Field of Science

Narona decaptyx: A Fossil Vampire

13.5 mm long specimen of Narona decaptyx, from Landau et al. (2012).

Narona decaptyx was described by Brown & Pilsbry (1911) from a single small, fusiform fossil shell, 11 mm in length, from the Gatun Formation of Panama, north of Panama City. They regarded the formation as probably Oligocene in age but Landau et al. (2012) later referred N. decaptyx to the upper Miocene. Until it's redescription by the latter, this species was only known from Brown & Pilsbry's original holotype; Landau et al. described further material from the Bocas del Toro region to the west of the original locality. Both the sites from which N. decaptyx are known are on the Caribbean coast of Panama.

Narona decaptyx is a member of the Cancellariidae, the nutmeg snails. Cancellariids are one of the smaller families of the great neogastropod radiation, the group that also includes such forms as whelks and cone shells. They generally have a more or less developed sculpture of criss-crossing spiral and axial ribs; the latticed pattern this produces is formally referred to as 'cancellate' and provides the source of the family's name. The most distinctive feature of Cancellariidae is their radula, a slender ribbon of long, flexible teeth arranged in a single row. How this radula functioned was long a mystery. Dissections of the gut of cancellariids failed to find any trace of solid food, and it was suggested they may be adapted to some form of suctorial feeding. Some authors suggested that cancellariids might feed by slurping up micro-organisms. Then, in the 1980s, one species of cancellariid Cancellaria cooperi was observed feeding on sleeping electric rays. The snail would cut incisions in the ray's skin, presumably with its radula, before inserting its proboscis to slurp up the fish's blood (O'Sullivan et al. 1987). Other cancellariids have been observed feeding on fluids from other invertebrates such as benthic molluscs or their egg masses.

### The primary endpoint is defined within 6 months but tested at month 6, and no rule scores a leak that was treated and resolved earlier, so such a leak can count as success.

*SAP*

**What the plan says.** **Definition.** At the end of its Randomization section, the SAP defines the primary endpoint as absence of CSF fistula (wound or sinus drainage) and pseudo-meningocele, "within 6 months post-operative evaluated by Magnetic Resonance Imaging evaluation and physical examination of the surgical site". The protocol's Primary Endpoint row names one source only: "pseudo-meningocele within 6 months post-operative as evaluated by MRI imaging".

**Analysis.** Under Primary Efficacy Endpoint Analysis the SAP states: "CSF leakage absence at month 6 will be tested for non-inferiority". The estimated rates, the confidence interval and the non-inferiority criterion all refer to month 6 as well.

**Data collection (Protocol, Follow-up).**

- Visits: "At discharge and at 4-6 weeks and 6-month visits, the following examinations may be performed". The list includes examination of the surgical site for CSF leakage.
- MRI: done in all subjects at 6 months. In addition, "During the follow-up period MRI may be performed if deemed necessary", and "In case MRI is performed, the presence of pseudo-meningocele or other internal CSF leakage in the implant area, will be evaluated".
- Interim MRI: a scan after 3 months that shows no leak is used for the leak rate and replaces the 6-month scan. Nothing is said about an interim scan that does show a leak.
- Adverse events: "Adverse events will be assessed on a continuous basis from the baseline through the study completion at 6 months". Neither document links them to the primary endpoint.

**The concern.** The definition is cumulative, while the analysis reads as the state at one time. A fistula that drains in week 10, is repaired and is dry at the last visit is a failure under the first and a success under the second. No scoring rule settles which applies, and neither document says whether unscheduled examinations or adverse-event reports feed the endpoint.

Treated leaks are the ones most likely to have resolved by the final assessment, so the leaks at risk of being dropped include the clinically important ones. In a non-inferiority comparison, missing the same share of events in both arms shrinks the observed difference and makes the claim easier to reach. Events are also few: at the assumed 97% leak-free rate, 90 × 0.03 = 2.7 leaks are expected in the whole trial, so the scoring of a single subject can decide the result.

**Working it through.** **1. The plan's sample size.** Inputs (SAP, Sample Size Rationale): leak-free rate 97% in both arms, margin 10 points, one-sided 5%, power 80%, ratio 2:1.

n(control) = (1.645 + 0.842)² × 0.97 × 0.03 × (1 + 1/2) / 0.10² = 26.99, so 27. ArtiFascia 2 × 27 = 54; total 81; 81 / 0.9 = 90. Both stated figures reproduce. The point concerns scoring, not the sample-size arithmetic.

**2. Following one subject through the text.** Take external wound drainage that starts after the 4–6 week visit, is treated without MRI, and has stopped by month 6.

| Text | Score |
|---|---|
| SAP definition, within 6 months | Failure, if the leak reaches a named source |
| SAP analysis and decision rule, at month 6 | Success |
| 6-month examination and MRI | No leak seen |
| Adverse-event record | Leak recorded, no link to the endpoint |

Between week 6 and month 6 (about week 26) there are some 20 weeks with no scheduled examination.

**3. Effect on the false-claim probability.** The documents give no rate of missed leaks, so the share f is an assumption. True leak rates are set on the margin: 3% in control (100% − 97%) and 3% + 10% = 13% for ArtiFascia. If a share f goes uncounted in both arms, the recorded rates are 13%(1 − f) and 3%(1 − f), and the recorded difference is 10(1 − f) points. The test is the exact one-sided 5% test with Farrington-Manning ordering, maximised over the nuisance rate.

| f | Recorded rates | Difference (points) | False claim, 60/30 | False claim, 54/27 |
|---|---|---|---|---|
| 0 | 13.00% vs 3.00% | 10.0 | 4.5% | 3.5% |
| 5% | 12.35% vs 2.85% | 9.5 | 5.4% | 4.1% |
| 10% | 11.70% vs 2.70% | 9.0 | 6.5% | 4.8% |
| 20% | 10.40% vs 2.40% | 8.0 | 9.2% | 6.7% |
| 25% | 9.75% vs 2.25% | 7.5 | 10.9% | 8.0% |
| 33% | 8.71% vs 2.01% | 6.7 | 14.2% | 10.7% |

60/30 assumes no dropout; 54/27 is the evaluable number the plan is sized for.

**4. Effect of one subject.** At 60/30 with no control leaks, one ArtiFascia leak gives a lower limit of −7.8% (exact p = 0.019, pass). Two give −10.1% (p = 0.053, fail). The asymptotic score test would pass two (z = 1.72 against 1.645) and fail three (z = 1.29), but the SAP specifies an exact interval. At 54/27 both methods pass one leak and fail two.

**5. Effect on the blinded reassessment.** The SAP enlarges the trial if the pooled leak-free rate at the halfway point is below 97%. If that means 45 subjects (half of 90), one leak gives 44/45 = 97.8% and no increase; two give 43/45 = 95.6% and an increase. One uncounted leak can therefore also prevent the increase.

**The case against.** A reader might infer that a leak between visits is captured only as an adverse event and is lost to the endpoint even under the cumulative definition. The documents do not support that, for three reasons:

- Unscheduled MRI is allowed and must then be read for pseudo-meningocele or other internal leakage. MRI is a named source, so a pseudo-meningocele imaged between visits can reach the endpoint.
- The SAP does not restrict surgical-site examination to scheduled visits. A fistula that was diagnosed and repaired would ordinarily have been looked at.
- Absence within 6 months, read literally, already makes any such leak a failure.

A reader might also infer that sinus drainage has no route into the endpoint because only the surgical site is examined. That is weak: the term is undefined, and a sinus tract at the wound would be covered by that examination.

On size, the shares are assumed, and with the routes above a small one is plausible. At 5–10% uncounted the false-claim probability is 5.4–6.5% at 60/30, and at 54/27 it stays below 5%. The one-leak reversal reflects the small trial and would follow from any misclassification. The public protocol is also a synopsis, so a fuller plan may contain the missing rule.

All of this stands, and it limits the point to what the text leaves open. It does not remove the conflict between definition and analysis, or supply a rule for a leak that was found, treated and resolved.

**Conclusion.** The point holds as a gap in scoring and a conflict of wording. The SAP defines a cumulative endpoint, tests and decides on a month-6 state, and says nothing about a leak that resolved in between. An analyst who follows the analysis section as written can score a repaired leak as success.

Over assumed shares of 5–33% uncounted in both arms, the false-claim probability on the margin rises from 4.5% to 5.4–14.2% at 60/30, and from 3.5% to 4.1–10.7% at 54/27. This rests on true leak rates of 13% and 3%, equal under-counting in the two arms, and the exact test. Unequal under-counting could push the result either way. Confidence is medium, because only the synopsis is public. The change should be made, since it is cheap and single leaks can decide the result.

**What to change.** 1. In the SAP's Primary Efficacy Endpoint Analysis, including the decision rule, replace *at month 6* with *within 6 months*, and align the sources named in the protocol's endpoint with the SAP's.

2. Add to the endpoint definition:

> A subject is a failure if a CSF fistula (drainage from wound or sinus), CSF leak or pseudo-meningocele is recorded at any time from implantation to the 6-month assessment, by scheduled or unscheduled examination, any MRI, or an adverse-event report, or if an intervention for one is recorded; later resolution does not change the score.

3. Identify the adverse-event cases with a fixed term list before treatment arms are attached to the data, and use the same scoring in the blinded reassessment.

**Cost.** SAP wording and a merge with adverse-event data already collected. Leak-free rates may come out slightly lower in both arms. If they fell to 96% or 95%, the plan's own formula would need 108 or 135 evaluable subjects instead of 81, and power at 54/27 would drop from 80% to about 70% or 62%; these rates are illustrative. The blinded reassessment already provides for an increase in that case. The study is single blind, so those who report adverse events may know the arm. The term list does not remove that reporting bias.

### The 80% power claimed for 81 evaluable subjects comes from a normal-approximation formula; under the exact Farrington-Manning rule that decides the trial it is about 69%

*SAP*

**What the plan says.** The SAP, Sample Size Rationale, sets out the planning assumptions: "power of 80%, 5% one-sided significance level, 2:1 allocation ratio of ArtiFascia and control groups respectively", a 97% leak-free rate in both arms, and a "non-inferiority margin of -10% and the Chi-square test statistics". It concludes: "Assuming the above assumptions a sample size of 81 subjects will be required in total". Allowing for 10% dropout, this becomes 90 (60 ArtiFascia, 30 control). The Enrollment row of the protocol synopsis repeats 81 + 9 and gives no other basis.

Cancellaria cooperi feeding on an electric ray, copyright Clinton Bauder.

The genus Narona to which N. decaptyx belongs is now restricted to the north Pacific. In this respect, it is not unique. Cancellariids are poorly represented in the modern Caribbean fauna with only six species known from the sea's shallow waters but they were much more diverse there in N. decaptyx's time. However, following the rise of the isthmus of Panama, many cancellariid taxa once found widely in the tropical Americas became extinct for whatever reason on the eastern side of the divide. This happened regularly enough that the term 'paciphile' has been coined for referring to such taxa. A number of distinct waves of paciphile extinctions have been identified in the Caribbean cancellariid fossil record and they have been used to identify distinct chronological zones. Narona decaptyx became extinct as part of the GNPMU (Gatunian Neogene Paciphilic Molluscan Unit) 1 period. Other Narona species persisted in the Caribbean and Gulf of Mexico for longer, surviving into the Pliocene, but eventually they too succumbed to whatever dampened this family's prospects in the region.


Brown, A. P., & H. A. Pilsbry. 1911. Fauna of the Gatun Formation, Isthmus of Panama. Proceedings of the Academy of Natural Sciences of Philadelphia 63 (2): 336–373.

Landau, B., R. E. Petit & C. M. da Silva. 2012. The family Cancellariidae (Mollusca: Gastropoda) in the Neogene of the Bocas del Toro region, Panama, with the description of seven new species. Journal of Paleontology 86 (2): 311–339.

O'Sullivan, J. B., R. R. McConnaughey & M. E. Huber. 1987. A blood-sucking snail: the Cooper's nutmeg, Cancellaria cooperi Gabb, parasitizes the California electric ray, Torpedo californica Ayres. Biological Bulletin 172 (3): 362–366.

No comments:

Post a Comment

Markup Key:
- <b>bold</b> = bold
- <i>italic</i> = italic
- <a href="">FoS</a> = FoS